Culture Shock Thailand; Meeting and Greeting

As said in a recent blogpost, I did a write up for for Expat Arrivals about culture shock in Thailand. Having previously lived in Ho Chi Minh City, I have to say that there was not a huge Culture Shock for me. Not to say that the two countries are the same, but in a way I think I start to understand the South-East Asian culture a little bit better and I know what is coming. Besides that we have visited Thailand a couple of times, so we already knew some of the cultural ‘quirks’ that were coming. Another reason could be that I don’t have an office job, so my interaction with locals is much less then in Ho Chi Minh City.

However, whether you move from Vietnam to Thailand or from Amsterdam to Paris, you will always see changes, even though from a distance the people look quite te same. One of the first things I noticed was how people greet each other in Thailand.


Wai – close up; image from

In Holland you greet another person by giving them a hand and shaking it or, if you know the person better, by kissing a person on the cheeks three times (alternating the cheeks with each kiss). However in Thailand this is not the case, here you greet with a wai {pronounced in Thai as “why”}. I can still remembering visiting Bangkok a couple of years back, and seeing one of my friends {who lived in BKK for some time} greeting everyone she knew with a wai. I thought it was kind of strange, but she said it was a form of respect by greeting in this way, and that if I would ever move to Thailand I would soon do the same. And off course she was right.

But how to perform a wai in the right manner? It’s quite simple actually: place the palm of your hands together at chest level, holding them close to your body, and make a slight bow. The higher you place your hands, the more respect you show to the other person, however you should never have the tips of your fingers higher than your nose. With this gesture men say sawadee-krap and women say sawadee-ka. These greetings are used to say both hello as well as goodbye.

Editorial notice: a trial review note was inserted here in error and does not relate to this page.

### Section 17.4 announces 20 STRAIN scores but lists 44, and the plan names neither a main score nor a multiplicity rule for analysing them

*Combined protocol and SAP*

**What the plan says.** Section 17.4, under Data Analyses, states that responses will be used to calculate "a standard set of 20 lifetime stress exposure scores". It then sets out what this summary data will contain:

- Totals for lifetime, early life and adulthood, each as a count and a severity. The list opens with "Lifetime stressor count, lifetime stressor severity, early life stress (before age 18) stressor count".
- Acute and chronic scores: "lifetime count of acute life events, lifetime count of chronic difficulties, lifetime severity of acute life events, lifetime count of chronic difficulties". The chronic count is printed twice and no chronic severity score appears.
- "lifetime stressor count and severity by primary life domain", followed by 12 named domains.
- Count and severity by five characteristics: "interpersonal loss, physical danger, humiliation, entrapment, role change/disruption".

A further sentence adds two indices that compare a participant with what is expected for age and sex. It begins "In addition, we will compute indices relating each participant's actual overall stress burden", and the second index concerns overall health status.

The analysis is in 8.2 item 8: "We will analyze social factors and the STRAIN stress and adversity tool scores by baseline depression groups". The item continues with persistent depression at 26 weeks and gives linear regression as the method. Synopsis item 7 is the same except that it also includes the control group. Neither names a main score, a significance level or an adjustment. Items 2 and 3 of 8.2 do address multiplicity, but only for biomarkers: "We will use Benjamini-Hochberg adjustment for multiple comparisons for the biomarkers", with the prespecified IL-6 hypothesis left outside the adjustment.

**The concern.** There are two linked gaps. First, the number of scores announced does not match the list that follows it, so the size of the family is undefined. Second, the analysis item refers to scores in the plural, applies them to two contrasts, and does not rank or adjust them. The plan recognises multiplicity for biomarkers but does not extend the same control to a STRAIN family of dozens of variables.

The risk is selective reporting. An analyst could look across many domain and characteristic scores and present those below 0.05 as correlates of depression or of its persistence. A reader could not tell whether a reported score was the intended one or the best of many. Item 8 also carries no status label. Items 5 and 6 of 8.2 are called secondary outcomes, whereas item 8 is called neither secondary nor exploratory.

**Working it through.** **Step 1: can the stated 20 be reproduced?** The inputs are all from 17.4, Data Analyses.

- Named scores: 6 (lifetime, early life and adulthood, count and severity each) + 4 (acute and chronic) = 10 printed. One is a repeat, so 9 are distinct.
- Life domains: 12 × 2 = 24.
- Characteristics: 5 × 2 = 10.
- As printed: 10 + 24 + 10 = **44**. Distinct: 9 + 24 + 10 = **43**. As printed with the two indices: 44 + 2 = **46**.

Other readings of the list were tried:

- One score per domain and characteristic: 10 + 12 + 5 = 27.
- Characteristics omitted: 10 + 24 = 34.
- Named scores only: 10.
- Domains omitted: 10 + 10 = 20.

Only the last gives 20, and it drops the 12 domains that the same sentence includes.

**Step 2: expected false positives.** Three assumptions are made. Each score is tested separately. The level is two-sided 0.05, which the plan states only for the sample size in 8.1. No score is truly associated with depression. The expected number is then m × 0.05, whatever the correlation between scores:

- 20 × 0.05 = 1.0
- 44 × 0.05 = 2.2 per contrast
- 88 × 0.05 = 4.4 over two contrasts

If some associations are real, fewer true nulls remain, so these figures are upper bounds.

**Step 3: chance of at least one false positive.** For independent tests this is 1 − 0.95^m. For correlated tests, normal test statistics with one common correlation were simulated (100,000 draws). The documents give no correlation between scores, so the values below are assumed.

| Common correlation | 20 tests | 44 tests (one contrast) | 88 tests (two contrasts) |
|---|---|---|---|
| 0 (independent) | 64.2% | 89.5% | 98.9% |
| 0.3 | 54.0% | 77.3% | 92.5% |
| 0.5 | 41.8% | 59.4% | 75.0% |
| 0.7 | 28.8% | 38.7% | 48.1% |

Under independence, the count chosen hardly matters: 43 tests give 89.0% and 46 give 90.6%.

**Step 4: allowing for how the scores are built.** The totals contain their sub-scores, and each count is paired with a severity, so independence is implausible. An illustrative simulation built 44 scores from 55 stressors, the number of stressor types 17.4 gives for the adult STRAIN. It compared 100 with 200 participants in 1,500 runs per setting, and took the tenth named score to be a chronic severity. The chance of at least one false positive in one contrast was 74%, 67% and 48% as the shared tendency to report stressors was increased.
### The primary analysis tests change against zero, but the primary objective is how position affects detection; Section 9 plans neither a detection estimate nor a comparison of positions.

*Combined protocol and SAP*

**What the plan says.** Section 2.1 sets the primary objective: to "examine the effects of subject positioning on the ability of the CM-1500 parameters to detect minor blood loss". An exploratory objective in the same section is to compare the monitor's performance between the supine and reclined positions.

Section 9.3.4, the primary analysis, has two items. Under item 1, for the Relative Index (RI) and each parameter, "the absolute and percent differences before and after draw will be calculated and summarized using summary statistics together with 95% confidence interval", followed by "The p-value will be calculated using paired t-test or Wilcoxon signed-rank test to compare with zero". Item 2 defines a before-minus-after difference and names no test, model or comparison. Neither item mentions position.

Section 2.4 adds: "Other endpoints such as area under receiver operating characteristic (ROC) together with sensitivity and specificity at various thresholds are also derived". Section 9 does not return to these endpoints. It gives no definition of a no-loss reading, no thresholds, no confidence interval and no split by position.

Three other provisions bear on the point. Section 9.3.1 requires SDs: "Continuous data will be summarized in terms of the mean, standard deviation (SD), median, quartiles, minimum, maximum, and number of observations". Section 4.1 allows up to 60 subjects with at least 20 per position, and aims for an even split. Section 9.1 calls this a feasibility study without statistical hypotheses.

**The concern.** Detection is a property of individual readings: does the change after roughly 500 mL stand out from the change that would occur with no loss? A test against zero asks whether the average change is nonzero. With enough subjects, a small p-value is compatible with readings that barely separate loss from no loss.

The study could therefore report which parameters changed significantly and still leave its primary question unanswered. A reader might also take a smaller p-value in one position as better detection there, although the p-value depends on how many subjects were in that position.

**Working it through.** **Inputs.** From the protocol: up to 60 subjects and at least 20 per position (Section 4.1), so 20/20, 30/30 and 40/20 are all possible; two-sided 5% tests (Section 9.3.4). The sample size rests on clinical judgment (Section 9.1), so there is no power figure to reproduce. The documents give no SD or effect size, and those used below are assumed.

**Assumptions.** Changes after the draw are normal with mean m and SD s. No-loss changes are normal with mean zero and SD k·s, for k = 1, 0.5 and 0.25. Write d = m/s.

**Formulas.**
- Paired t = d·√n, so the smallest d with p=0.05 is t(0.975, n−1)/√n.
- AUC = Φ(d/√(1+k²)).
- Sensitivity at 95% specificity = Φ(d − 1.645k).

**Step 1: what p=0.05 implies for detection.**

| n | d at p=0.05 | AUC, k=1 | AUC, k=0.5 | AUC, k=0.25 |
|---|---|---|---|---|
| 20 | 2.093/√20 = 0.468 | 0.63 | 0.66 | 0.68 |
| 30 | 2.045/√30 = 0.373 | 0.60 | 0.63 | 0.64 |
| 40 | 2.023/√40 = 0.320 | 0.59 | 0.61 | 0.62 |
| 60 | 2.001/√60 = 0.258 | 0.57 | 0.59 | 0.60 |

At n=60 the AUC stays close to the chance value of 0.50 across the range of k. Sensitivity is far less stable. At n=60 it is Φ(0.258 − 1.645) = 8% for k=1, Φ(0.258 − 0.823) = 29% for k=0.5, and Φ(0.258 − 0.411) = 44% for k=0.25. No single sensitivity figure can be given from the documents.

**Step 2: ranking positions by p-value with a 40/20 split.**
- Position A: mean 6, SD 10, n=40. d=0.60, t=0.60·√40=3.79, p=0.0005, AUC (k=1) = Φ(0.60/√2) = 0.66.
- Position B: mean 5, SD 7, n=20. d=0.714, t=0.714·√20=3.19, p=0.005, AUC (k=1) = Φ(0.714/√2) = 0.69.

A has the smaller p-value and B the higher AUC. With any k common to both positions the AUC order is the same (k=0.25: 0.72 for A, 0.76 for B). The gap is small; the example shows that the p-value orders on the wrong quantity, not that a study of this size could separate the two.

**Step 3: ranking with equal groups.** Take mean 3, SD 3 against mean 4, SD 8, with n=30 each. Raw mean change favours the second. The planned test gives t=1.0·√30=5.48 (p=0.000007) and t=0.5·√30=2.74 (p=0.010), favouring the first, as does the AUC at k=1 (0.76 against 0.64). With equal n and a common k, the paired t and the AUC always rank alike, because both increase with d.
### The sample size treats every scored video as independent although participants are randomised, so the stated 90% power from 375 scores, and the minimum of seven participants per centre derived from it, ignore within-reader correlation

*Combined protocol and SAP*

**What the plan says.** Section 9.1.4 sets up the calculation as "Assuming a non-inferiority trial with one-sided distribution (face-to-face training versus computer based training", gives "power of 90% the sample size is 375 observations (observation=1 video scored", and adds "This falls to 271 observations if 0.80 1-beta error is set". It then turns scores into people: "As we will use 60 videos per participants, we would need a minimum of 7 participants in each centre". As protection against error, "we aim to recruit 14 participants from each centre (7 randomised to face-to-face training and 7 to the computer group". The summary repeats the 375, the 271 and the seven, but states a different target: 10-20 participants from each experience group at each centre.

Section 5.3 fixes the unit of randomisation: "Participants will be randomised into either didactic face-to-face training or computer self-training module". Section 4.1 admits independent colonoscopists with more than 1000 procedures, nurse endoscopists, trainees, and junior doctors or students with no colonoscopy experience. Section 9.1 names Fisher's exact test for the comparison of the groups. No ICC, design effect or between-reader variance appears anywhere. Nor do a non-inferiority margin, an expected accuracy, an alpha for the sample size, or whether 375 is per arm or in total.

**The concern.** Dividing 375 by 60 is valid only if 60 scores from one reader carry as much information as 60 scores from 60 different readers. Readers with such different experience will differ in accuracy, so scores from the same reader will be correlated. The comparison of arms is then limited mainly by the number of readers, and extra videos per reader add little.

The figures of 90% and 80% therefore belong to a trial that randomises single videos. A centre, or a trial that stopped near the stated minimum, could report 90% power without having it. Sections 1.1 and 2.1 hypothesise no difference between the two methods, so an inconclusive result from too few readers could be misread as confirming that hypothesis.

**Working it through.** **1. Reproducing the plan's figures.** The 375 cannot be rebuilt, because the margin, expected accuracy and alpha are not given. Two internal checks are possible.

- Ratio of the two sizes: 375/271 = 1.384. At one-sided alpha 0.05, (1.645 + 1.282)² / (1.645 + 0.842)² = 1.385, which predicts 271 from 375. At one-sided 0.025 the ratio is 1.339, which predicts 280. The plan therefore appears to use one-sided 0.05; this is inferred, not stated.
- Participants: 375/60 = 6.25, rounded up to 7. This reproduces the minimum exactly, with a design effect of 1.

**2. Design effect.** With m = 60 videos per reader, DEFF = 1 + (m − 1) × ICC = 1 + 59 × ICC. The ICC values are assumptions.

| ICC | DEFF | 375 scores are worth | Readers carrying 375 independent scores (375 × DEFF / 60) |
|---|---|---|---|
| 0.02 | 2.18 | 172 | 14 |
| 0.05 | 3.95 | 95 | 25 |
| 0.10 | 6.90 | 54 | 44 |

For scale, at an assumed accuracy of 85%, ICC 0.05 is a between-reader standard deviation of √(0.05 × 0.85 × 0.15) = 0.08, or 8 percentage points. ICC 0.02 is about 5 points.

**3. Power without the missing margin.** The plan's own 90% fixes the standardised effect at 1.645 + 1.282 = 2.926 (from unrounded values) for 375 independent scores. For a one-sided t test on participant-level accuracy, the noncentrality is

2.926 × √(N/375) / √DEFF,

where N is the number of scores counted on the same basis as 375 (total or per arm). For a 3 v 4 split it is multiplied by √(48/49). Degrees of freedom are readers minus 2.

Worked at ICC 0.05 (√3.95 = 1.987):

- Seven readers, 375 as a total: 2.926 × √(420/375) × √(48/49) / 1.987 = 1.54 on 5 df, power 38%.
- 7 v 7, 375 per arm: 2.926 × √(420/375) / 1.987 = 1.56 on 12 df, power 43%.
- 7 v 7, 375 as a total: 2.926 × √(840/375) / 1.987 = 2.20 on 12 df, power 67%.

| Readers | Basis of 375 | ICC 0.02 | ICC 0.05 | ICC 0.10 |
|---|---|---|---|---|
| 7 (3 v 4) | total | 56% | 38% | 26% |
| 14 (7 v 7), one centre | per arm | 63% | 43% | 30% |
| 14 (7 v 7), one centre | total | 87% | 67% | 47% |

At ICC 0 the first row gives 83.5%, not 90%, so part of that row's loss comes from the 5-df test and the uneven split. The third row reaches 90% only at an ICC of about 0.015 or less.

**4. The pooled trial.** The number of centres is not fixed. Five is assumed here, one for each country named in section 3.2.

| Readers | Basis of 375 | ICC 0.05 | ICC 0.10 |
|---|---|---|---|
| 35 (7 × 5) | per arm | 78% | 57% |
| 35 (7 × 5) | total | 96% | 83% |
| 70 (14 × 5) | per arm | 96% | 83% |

Foreigners {or farangs as the Thai like to call us}, are not assumed to initiate a wai, however it is an insult if a person does’t return the wai. Also you should not give a wai if your hands are full, instead the objects in your hands should be put down after which you perform the wai. I was struggling with this last one, as usually I would walk from my car back to the apartment with my hands filled with groceries, books, or whatever I was bringing back home. This would mean that every few meters I would have to stop, put down all my stuff and give someone a wai, before I could continue my way home. Not a big deal, but this would take me an additional 15min to take a simple 2min walk from my car to my house. So I asked one of my Thai friends what to do about this. She told me that the most important thing would be that a wai is acknowledged. So as long as you dip your head in a light bow and greet with the proper sawasdee-ka {or sawasdee-krab if you’re a guy} I would not insult anyone. Pfiew problem solved!

While we’re on the subject, some other facts about greeting in Thailand:

  • In Thai etiquette the subordinate should always offer a wai first. Embarrassment can accidentally be caused when offering a wai to someone of lower social standing, since doing so can cause them to lose face… Which for me is another strange thing, as I am doing something wrong, so why would someone else lose face. But that’s a totally different topic.
  • You should be aware that, for the above reason, a wai is not used to greet children, waiters {or any kind of ‘servants’}, street vendors or labourers, as they are of a lower social standing. For this reason even when they greet you with a lovely wai, it’s not expected to return one. So what should you do instead, as not acknowledging them is very unkind in my book? The answer is easy; simply nod and smile in response.
  • Another thing that I noticed when meeting people, is that the person with the lower status is being introduced first. For instance, a secretary is introduced before her boss. Instead of what I am used to back home where the boss would be introduced first (as he’s most important), followed by the by the other people that join the meeting.
  • And even at McDonalds they get the Wai down:






So as you can see, a simple thing such as meeting and greeting takes up a whole different kind of turn in another country. And since I have started looking into this, I can come up with many more difference, not sure whether we can count them as a culture shock, but it’s something interesting and fun to think about. Let me know if the meeting and greeting is any different in your country, or if you have anything that you;ve noticed to be different in your country, it would be fun to explore them together. So to be continued…

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